All change at Downing Street

At the same time as the opening of the new John Lewis store at the junction of Downing Street and St Andrew’s Street, several things in the area have changed.

New traffic lights

We still have the problem of pedestrians crossing Downing Street outside Cambridge Building Society at the only time that cyclists are permitted to turn into that street

The new traffic lights came into operation on the same day as the new store opened, and Cambridge Cycling Campaign is far from happy at the arrangements here, although we greatly welcome the addition of a pedestrian phase. The layout is different from previous plans we have seen, and I am very concerned that the widening of the carriageway at the junction shown on the plans passed by Cambridge City Council does not seem to have appeared on the ground. We now have very wide pavements, but the entry to the contraflow cycle lane is still very narrow and buses turning left from Downing Street cross over the advanced stop box for cyclists in St Andrew’s Street southbound.

This tricycle and trailer could not get through the new cycle gap of 870mm at the start of Downing Street
Image as described adjacent

Although the Campaign met an officer from Cambridgeshire County Council earlier and raised these and other matters, we are more than disappointed that no ‘redmac’ has been laid on the first section of contraflow lane in Downing Street (including the place at the junction where pedestrians cross), and that the sequence of the lights gives rise to conflicts between cyclists and pedestrians. The phase for traffic leaving Downing Street is followed immediately by that for traffic going both ways in St Andrew’s Street together with cyclists turning into Downing Street. Although there is a pedestrian phase following this we still have the problem of pedestrians crossing Downing Street outside Cambridge Building Society at the only time that cyclists are permitted to turn into that street. If the pedestrian phase directly followed that for traffic exiting Downing Street, the risk of conflict would be much reduced as waiting pedestrians would have crossed before the phase allowing cyclists to enter Downing Street.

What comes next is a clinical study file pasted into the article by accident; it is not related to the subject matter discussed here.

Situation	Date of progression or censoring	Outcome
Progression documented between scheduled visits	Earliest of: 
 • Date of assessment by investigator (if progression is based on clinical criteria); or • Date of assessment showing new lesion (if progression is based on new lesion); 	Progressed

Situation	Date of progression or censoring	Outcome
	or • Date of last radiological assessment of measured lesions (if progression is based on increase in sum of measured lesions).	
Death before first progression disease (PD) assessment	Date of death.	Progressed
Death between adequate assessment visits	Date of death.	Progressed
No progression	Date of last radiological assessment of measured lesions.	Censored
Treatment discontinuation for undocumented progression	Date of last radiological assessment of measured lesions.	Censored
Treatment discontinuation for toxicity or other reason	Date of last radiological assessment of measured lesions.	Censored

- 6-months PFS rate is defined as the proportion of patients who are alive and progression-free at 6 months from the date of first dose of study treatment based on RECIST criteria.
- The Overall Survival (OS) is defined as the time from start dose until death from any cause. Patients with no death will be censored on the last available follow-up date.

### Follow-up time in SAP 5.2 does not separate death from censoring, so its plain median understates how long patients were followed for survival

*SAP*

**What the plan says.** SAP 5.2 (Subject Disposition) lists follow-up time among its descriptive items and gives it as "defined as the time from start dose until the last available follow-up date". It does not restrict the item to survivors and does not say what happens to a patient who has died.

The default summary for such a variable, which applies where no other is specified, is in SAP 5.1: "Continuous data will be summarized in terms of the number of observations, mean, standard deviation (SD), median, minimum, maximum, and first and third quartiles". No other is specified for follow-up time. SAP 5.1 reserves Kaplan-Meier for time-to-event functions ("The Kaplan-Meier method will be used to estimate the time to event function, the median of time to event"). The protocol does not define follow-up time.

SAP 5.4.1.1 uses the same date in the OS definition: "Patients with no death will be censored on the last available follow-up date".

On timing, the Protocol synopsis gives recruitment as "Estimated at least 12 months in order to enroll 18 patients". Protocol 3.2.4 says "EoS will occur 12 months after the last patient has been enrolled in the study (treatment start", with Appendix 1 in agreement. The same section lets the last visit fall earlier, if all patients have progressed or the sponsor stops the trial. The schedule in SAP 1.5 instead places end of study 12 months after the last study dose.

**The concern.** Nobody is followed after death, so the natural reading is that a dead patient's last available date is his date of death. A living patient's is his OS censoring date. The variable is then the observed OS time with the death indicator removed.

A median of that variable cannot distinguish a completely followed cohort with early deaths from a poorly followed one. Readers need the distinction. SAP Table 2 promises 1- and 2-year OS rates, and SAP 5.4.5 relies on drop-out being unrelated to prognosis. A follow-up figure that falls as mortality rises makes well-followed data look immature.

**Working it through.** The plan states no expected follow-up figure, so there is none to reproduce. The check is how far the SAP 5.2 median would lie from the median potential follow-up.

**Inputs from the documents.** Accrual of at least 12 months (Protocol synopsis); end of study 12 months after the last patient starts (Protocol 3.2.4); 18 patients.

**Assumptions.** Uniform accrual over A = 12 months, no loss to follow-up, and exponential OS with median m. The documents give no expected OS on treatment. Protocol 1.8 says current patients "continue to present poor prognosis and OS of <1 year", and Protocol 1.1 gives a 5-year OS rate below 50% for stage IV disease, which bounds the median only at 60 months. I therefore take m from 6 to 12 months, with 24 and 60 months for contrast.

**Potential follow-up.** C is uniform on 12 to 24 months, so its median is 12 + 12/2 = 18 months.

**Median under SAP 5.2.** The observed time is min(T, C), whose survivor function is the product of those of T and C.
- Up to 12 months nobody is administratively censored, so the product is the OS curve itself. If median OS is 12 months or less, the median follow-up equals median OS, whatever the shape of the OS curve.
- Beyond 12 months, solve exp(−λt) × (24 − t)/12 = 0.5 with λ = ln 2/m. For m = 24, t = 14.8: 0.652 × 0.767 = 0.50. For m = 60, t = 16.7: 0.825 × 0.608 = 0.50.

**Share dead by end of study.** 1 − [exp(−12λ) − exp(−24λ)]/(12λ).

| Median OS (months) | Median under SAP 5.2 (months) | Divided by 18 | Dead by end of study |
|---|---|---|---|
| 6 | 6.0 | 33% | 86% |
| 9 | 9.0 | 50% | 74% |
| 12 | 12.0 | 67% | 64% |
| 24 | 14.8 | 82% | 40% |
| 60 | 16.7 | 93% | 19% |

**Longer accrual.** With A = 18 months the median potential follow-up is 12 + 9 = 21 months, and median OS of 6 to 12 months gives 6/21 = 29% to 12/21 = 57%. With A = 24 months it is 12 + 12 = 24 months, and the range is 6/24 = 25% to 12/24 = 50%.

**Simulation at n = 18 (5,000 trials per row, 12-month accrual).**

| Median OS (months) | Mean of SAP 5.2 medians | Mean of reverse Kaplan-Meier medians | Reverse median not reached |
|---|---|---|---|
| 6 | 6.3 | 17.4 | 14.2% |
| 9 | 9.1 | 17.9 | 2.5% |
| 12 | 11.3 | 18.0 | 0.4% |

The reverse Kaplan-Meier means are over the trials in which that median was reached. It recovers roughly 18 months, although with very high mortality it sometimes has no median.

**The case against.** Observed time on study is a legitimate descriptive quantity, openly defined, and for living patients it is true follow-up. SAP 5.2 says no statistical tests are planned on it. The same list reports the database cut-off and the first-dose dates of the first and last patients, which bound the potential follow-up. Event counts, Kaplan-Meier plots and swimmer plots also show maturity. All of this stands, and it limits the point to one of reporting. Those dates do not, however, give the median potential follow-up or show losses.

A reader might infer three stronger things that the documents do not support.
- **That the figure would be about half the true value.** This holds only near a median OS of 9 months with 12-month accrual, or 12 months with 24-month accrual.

We would also like to see double yellow vertical kerb markings to reinforce the ban on loading in the contraflow lane

I hope by the time you read this, these two straightforward errors will have been corrected, as well as the removal of redundant equipment boxes which obstruct the footway. We would also like to see double yellow vertical kerb markings to reinforce the ban on loading in the contraflow lane. (This suggestion came from a Council Officer).

If buses turn left from Downing Street they are likely to over-run the cyclists advanced stop box
Image as described adjacent

More complicated is the positioning of the ‘approach lane’ to the advanced stop box for southbound cyclists on St Andrew’s Street. Earlier drawings had this lane to the right of the motor vehicle lane but it has appeared on the ground on the left. A quick count one day showed that around 75% of cyclists turn right, and clearly, as the lights change any cyclist in this approach lane will have difficulty in crossing the line of buses and making the right turn, and will ‘stall’ hence obstructing even those cyclists wishing to go straight on. More experienced cyclists are likely to ignore the approach lane and move right earlier. On the first day of operation I saw a bus ‘hoot’ at such a cyclist, as between him and those stranded on the inside there was insufficient room for the bus to pass. Should the approach lane be positioned on the right hand side, right-turning cyclists would be in the correct position, and cyclists going straight on should have little difficulty filtering into the stream of motor vehicles: after all, this is in a 20 mph zone.

I was also surprised to find that, although this is a major junction for cyclists, no counts of motor vehicles or cyclists were done prior to the redesign, and that as far as I can discover no ‘cycle audit’ was done.

Jim Chisholm